87th AMS Annual Meeting

Wednesday, 17 January 2007
A 23-year record of satellite-derived polar winds and its importance for climate reanalysis (Formerly J3.11)
Exhibit Hall C (Henry B. Gonzalez Convention Center)
Richard Dworak, CIMSS/Univ. of Wisconsin, Madison, WI; and J. Key, D. Santek, and C. Velden
Recent studies have shown that the Arctic climate has changed significantly over the past 20 years, particularly in terms of ice extent, cloud cover, and surface temperature. Changes in these properties are a function of large-scale circulation patterns that affect surface-atmosphere interactions and feedback mechanisms. Perhaps the best tools for studying these interactions are the National Centers for Environmental Prediction (NCEP)/National Center for Atmospheric Research (NCAR) and the European Center for Medium Range Weather Forecasts (ECMWF) reanalysis products. Unfortunately, both of these products have been shown to have relatively large errors in the wind field over the Arctic where there is little or no radiosonde data available for assimilation.

Can satellites be used to fill the spatial gaps? While geostationary satellites provide useful wind information at lower latitudes, they are of little use in the polar regions due to poor spatial resolution and viewing geometry. Polar orbiting satellites provide excellent spatial resolution and have recently been shown to be useful for estimating high-latitude tropospheric winds. In fact, at least nine numerical weather prediction centers worldwide have demonstrated that satellite-derived polar winds have a positive impact on global weather forecasts.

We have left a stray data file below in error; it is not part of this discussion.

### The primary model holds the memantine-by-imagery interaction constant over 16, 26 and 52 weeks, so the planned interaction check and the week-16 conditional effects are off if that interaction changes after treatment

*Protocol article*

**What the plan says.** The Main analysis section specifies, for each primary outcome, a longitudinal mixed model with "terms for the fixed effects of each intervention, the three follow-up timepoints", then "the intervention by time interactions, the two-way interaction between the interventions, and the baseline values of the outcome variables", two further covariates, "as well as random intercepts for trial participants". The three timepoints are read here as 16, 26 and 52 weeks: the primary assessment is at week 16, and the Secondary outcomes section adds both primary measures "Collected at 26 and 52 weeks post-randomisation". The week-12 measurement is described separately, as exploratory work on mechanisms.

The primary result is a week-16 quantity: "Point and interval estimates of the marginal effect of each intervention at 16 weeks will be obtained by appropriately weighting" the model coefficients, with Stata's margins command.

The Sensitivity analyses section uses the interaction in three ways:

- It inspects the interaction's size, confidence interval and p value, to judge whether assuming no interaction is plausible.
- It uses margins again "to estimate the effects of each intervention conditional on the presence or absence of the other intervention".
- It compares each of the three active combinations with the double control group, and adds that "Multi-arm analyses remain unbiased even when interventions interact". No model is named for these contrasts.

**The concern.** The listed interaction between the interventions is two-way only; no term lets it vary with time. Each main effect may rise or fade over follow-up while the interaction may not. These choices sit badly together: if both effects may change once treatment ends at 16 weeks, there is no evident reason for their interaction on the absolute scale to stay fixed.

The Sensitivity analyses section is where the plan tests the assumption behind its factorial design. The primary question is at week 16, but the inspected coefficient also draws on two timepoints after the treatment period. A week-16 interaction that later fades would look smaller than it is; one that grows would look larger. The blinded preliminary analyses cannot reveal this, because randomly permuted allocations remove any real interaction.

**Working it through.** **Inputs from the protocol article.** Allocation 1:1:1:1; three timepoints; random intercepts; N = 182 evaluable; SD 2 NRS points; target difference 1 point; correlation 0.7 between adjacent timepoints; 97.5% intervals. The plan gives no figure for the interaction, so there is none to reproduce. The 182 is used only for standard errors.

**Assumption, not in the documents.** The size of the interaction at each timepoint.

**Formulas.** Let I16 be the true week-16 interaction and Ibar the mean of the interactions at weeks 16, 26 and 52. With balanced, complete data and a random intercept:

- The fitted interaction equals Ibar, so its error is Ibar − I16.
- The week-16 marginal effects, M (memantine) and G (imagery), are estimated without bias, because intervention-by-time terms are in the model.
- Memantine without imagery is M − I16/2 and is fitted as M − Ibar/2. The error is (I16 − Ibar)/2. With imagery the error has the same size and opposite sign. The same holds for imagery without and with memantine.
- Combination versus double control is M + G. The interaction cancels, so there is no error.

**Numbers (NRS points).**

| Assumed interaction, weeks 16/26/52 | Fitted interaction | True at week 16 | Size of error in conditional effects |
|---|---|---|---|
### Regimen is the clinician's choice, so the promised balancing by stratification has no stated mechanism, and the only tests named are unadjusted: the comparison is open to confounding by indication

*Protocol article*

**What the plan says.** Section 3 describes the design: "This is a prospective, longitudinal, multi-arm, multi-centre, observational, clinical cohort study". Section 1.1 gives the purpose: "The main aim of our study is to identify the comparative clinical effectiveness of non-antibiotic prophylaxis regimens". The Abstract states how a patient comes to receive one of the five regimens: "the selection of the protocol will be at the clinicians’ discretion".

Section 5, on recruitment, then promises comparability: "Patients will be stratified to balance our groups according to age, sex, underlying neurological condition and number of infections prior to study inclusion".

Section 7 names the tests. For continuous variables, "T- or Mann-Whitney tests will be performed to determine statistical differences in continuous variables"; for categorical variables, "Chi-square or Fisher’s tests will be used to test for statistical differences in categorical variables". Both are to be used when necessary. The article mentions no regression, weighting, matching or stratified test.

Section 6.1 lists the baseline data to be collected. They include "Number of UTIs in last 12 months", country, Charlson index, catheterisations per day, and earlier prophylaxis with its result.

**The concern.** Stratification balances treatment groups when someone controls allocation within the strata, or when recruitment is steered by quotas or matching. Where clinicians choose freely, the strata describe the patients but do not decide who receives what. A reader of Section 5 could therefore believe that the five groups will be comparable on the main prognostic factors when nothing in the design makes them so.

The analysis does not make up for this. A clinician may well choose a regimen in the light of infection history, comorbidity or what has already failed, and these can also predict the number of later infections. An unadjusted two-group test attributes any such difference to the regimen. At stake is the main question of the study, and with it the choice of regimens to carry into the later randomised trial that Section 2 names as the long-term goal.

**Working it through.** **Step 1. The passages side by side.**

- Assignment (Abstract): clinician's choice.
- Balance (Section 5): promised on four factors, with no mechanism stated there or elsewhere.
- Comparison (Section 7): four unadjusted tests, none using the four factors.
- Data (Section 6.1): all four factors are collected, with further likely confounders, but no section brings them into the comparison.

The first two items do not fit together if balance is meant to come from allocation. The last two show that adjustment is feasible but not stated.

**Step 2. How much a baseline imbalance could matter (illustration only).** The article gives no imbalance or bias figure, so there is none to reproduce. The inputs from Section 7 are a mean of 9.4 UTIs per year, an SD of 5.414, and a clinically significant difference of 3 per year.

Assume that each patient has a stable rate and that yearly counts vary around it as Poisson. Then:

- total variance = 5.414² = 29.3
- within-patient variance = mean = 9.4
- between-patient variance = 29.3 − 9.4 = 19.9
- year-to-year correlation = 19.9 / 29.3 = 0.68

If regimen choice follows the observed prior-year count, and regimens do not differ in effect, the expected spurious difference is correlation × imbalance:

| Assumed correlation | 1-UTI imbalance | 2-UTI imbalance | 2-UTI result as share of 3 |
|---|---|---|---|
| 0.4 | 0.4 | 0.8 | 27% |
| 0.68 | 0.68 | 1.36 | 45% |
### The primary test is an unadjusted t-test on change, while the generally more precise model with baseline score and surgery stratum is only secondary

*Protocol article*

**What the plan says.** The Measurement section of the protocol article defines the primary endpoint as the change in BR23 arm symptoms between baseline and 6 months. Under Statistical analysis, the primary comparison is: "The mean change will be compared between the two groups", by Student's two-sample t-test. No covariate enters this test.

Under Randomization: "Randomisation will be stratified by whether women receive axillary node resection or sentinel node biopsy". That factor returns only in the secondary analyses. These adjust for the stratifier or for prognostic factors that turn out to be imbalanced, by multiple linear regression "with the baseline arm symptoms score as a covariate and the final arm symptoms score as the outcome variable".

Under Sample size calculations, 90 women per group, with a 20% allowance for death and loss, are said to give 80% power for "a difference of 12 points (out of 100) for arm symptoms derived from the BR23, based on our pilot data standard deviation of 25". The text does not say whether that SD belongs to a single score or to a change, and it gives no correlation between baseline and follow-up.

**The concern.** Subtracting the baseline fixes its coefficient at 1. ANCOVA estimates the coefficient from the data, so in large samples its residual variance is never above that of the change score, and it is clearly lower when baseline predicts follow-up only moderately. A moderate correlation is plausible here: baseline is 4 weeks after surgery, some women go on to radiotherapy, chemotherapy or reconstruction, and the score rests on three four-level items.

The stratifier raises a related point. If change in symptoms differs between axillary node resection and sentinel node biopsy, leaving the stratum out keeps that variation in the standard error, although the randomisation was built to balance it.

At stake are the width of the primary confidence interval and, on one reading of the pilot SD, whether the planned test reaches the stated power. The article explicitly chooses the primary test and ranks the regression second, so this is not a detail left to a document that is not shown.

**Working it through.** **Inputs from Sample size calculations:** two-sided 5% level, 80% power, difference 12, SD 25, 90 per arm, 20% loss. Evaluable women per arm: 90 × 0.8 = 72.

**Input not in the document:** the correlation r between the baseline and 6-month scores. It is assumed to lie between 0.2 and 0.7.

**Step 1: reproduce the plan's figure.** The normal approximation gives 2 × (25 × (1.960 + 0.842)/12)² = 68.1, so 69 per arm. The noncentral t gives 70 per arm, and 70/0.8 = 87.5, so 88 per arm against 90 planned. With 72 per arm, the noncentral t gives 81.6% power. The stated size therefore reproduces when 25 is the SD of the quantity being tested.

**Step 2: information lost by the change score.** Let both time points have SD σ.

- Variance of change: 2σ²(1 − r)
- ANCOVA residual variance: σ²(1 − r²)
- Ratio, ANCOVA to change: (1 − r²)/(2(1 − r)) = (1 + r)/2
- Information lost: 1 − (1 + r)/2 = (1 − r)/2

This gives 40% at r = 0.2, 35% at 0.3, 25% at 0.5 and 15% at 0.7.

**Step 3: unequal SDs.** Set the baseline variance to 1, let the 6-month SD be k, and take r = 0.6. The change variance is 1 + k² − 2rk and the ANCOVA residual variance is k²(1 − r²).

The impact on climate reanalyses should be similar. Therefore, a polar wind data set spanning 23 years has been generated using Advanced Very High Resolution (AVHRR) Global Area Coverage (GAC) data from NOAA satellites. Wind speed, direction, and height are estimated for the Arctic and Antarctic, poleward of approximately 65 degrees latitude, by tracking the movement of clouds. Comparisons to ECMWF reanalysis winds have shown that the largest differences between the model and satellite-derived winds occur in areas with strong divergence gradients. It is recommended that the historical AVHRR polar winds be assimilated in future versions of the reanalysis products.

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